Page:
French kids must understand that you don’t have to dress up scary for Halloween. In France, there are no lovely princesses or fairies on Halloween. Only ghosts, zombies, and vampires are allowed. This may be why some French people dislike it.

Costume parties are very popular in France, especially for New Year’s Eve and birthdays, even among adults.

In France, Halloween Is Still Regarded As A Foreign Holiday

Even though Halloween is a popular holiday in larger cities, with parades and other festivities, it remains a “foreign” holiday in smaller countryside villages. Most French people will not have candy on hand, and their homes will not be decorated for Halloween.

We live in a very quiet residential street in “Paimpol,” a small town of 8000 people. We didn’t have trick-or-treaters, but Paimpol’s shopkeeper typically organizes something for the kids at the town center in the afternoon of Halloween. The local businesses give out candy.

Because the kids did not come to my house, I went out in 2019 to look for them in my neighborhood. I ran into two groups of four kids. When I asked why they were dressed up, they said it was for candy. When I asked the kids, “Do you know what day it is today?” I got one “because it’s Halloween” out of eight.

When I asked if they could say “trick or treat” in English or French… They had neither the words nor the tradition. All they knew was that everyone was going to get candy today!

On the other hand, the 2019 parade in the center of town was a huge success. It was held from 4 to 5 pm, and many children and parents attended. The stores could have been more well-decorated. And the costumes were varied: sometimes just a mask, hat, or wig thrown over regular clothes.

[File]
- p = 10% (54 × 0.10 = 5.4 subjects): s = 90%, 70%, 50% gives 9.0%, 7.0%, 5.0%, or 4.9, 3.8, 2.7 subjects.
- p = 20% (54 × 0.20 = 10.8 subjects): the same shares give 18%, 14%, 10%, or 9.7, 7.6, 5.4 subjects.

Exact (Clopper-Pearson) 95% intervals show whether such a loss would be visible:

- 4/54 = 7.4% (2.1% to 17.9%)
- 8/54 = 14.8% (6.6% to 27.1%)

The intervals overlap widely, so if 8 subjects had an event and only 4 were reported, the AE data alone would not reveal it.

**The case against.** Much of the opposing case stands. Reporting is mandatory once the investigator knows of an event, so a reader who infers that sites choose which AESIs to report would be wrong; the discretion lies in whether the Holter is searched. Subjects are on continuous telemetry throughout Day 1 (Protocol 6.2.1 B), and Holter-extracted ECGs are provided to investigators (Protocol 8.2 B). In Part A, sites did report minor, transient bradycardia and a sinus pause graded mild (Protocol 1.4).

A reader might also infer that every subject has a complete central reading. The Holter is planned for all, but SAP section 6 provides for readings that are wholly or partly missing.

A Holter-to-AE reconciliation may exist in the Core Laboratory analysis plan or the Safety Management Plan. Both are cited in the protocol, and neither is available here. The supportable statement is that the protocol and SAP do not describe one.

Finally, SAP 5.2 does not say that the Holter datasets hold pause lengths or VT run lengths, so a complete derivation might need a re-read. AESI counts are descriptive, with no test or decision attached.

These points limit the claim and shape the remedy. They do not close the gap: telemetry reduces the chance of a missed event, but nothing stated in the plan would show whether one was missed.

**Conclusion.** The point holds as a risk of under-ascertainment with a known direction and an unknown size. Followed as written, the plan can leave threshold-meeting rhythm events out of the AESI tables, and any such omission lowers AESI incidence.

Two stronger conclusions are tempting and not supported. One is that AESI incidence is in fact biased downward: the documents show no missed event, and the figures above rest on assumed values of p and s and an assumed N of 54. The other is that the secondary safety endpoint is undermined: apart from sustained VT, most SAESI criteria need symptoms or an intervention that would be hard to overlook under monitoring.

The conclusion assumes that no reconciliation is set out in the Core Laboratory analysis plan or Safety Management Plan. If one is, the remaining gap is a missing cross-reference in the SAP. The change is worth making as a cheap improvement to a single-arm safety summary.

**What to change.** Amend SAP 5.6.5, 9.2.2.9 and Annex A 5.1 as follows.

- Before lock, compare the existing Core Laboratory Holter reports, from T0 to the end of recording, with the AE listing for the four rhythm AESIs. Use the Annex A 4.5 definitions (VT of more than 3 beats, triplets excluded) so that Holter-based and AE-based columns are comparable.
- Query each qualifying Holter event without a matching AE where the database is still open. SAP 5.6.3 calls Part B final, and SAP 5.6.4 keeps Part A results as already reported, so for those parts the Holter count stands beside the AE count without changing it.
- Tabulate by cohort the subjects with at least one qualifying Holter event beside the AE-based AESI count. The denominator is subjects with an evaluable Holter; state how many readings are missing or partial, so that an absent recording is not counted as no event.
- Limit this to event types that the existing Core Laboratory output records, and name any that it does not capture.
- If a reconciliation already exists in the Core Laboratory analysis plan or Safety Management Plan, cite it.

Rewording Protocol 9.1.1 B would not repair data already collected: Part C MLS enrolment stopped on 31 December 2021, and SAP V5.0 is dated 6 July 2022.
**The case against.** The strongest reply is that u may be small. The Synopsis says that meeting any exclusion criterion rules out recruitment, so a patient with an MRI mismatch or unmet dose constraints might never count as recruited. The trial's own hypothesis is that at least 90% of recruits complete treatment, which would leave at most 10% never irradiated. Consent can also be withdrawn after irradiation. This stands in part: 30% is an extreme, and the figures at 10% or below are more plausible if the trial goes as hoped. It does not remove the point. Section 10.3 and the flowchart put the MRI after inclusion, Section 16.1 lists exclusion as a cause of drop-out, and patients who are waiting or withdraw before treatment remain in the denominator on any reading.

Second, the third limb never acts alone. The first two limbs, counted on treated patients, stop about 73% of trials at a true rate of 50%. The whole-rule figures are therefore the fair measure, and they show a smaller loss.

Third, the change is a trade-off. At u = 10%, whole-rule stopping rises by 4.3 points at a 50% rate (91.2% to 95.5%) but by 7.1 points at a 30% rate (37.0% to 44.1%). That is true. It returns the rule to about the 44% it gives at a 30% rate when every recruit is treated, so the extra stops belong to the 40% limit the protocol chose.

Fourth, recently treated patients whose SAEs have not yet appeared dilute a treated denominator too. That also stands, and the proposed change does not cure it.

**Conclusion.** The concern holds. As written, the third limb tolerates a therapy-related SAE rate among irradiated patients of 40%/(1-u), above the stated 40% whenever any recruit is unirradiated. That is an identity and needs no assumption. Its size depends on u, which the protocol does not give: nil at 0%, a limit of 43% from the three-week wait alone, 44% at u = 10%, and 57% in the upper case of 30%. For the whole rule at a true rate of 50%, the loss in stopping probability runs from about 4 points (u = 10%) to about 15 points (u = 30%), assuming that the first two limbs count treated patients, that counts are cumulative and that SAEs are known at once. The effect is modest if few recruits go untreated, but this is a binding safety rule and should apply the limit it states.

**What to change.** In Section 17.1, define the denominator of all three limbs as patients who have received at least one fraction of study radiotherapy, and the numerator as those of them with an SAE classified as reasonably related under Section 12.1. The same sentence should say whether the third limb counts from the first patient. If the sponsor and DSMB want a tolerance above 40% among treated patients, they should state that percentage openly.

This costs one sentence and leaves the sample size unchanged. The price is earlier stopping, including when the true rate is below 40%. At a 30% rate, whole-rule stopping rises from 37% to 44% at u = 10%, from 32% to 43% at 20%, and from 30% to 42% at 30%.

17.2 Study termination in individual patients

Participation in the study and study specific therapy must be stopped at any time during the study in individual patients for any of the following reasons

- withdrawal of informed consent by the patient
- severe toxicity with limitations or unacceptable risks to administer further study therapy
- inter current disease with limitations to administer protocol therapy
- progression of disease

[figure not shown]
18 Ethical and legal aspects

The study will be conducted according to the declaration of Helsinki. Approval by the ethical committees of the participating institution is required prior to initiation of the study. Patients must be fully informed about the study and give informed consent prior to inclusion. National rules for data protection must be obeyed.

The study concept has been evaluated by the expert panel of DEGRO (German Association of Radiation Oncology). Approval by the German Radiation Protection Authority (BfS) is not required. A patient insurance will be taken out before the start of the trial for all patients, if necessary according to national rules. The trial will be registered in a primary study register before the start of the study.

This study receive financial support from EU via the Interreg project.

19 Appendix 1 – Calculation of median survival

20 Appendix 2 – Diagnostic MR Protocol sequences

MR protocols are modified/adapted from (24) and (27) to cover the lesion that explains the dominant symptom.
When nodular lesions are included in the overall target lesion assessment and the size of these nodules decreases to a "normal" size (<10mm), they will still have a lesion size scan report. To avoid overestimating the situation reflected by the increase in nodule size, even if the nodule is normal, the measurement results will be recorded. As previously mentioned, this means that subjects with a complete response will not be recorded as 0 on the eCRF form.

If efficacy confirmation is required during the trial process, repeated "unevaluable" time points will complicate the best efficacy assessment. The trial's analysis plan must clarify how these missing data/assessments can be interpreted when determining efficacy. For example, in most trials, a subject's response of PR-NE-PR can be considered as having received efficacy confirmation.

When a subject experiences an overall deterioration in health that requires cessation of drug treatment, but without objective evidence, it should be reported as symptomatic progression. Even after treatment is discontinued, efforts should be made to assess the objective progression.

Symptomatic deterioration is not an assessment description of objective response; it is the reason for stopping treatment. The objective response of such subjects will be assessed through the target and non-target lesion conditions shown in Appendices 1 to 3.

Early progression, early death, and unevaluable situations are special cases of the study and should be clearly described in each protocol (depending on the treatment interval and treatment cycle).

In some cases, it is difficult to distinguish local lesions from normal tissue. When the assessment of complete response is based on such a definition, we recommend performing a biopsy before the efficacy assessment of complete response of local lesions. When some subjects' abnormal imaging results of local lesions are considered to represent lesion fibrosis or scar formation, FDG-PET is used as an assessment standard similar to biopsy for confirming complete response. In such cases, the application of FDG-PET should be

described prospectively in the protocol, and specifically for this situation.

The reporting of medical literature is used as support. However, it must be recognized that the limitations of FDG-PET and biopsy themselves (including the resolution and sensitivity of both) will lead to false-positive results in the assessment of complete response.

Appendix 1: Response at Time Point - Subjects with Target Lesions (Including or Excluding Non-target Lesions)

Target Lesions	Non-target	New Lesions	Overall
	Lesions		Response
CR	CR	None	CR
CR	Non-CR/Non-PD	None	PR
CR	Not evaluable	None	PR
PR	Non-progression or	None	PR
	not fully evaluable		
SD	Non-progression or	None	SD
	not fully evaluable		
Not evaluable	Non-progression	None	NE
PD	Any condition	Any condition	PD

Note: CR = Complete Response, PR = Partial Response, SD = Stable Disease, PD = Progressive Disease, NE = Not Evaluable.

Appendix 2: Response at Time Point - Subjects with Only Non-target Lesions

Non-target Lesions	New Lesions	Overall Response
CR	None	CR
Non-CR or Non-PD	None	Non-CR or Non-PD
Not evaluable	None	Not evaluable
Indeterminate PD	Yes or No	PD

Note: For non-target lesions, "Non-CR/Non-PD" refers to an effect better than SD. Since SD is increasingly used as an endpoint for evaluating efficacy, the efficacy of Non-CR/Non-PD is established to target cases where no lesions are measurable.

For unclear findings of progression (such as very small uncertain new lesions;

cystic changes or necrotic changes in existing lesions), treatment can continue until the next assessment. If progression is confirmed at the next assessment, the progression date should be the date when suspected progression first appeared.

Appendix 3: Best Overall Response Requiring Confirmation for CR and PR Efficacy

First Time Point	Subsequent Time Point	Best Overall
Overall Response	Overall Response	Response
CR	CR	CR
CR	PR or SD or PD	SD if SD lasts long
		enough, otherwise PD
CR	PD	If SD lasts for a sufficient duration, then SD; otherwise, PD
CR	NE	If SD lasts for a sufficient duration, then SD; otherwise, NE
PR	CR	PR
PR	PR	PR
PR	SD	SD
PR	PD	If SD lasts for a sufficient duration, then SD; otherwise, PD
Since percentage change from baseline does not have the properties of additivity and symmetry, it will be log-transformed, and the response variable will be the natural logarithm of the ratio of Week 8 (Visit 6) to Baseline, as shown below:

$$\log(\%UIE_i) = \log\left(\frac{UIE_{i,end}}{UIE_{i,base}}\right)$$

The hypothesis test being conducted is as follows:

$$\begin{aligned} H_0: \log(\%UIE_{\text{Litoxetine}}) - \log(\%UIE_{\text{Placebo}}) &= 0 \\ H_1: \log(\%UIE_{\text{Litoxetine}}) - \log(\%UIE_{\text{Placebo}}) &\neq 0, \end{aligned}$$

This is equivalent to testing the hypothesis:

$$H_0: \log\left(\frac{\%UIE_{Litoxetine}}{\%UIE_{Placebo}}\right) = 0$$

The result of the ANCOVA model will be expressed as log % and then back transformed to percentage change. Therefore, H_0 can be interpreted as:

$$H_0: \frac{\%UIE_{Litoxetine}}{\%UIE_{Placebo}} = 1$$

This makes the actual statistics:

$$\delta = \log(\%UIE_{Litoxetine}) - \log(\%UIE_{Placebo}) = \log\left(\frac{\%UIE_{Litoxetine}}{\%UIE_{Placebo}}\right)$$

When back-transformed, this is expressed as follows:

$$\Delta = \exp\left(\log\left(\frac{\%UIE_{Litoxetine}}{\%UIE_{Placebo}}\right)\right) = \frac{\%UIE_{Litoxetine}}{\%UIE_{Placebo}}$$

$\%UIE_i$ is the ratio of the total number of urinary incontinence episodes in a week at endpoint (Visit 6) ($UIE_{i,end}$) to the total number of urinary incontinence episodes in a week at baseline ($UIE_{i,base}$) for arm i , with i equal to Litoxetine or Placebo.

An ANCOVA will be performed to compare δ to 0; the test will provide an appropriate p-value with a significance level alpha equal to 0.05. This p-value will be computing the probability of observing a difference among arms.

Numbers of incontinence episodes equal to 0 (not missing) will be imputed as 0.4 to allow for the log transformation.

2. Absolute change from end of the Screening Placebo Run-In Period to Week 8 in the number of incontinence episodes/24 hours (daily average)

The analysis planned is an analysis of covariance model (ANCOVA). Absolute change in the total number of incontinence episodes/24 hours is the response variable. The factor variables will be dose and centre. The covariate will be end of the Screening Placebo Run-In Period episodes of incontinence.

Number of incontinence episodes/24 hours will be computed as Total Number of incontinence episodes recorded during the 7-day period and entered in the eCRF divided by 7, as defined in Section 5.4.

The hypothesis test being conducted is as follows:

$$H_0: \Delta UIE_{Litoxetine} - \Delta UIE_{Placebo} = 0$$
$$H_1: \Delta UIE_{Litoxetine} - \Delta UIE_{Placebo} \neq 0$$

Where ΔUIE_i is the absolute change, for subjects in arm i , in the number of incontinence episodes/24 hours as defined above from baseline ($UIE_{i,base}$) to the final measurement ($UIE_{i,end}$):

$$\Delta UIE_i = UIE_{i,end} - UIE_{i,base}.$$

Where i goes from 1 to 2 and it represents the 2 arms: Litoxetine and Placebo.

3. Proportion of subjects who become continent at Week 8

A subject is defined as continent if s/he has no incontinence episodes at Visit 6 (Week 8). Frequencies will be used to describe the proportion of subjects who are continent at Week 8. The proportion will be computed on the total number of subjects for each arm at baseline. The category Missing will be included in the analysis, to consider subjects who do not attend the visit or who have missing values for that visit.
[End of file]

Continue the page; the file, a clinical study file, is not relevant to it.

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Halloween Is Getting Mixed Reactions From French Folks

The schoolteacher in my parents’ small country village is serious about teaching English and enjoys Halloween’s opportunity to motivate children.

Everyone gathers at school before going trick-or-treating, and guess what? My parents’ house is directly across the street from the school. It’s the one house that all the kids are bound to visit!

My 75-year-old mother despises it. My 80-year-old father adores it.

Halloween Has The Same Ideas As The French Catholic Holiday “La Toussaint”

Unfortunately, November 1 is the Catholic Holiday of “la Toussaint” (All Saints Day), when French people traditionally visit cemeteries, freshen up the tomb displays, and bring colorful mums (“des chrysanthèmes” chrysanthemums, aka mums) symbol of death, never to be given as a bouquet/present that would be a big faux-pas!!) and pray to their ancestors as well as their favorite saints.

November 1 is a holiday in France, and everything is closed. It’s the middle of “Les Vacances de la Toussaint,” so children are present. Families frequently eat together and bring flowers to the cemetery (le cimetière).

If you know any French people who have lost a loved one, now is a good time to express your condolences in French.

These are the same concepts at the heart of Halloween. Halloween could be a great way for younger people to carry on ancient French traditions that are being lost while also incorporating a fun American celebration.

Final Words

Although some of the earliest Halloween traditions originated in Europe, most European countries regard the holiday as primarily American, with little or no fanfare. The French are more focused on Toussaint, or All Saints’ Day, at this time of year. It is observed and celebrated as a public holiday in France on November 1.

On Toussaint, families will gather at the cemetery to light candles in small lanterns and place flowers on the graves of their relatives. Some churches will hold special services, public attractions will be closed, and roads will be congested as French families enjoy the long weekend.

Even though Toussaint is the larger holiday, some American Halloween traditions can be found in major cities such as Paris and Nice. Halloween-themed confectionary displays in chocolatier windows, adults and children dressed up in costumes, parades, witch festivals, and even special events at Disneyland Paris can be found during October, especially toward the end of the month.